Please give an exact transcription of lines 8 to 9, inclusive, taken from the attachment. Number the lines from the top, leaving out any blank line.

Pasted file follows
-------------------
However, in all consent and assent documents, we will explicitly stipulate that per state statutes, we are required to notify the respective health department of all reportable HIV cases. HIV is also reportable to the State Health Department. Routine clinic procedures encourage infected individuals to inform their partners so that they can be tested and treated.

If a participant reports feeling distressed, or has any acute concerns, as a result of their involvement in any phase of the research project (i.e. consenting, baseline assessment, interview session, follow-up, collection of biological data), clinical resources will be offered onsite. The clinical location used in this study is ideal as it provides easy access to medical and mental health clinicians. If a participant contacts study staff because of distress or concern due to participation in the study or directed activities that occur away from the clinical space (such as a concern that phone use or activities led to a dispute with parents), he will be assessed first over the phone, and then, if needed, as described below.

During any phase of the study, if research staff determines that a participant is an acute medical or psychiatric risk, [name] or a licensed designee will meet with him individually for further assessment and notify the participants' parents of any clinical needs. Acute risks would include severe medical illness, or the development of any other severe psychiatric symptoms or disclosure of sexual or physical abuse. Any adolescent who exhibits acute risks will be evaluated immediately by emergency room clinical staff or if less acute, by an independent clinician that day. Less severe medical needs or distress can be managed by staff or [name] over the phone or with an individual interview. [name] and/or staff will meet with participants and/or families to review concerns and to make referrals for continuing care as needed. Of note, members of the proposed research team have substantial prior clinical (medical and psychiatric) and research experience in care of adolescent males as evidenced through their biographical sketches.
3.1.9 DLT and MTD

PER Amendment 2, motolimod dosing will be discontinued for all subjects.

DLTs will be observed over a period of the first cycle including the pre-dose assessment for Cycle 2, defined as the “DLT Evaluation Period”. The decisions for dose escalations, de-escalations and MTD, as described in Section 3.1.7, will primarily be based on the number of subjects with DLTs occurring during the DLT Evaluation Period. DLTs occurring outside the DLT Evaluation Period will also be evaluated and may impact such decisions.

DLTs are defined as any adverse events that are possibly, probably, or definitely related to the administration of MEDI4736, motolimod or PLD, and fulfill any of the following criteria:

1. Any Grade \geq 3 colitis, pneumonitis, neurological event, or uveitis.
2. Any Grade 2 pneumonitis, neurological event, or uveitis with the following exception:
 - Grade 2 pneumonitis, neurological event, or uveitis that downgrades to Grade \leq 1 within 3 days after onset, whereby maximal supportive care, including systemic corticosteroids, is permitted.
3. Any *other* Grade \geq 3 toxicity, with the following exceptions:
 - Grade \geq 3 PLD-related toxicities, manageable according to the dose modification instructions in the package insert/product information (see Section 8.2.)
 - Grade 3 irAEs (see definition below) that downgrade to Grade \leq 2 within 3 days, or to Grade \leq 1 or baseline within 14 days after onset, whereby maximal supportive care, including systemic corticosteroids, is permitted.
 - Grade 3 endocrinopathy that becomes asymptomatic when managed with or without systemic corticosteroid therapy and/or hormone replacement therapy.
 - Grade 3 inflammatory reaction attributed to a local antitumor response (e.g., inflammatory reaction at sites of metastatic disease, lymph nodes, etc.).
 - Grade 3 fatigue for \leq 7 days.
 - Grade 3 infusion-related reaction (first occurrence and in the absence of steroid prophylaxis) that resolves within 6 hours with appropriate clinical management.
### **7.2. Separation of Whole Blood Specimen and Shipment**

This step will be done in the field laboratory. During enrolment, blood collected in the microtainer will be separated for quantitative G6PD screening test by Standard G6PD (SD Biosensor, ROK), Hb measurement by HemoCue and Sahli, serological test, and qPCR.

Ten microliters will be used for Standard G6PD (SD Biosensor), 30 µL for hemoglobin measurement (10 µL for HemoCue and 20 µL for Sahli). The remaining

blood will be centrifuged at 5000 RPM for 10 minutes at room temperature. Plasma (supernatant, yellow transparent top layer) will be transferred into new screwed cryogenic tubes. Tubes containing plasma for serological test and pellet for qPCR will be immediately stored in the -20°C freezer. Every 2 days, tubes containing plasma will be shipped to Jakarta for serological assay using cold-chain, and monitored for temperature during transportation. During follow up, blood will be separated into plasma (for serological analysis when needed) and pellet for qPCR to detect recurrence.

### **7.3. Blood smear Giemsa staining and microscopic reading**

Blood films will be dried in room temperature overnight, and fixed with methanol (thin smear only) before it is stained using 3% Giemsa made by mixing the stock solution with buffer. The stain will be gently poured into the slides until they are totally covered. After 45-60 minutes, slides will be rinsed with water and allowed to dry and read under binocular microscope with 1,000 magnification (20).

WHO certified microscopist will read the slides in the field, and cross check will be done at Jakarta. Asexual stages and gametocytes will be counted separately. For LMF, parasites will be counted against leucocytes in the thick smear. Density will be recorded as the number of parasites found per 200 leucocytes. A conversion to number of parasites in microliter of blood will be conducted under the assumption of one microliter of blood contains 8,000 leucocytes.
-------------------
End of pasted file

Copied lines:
1. Any Grade \geq 3 colitis, pneumonitis, neurological event, or uveitis.
2. Any Grade 2 pneumonitis, neurological event, or uveitis with the following exception: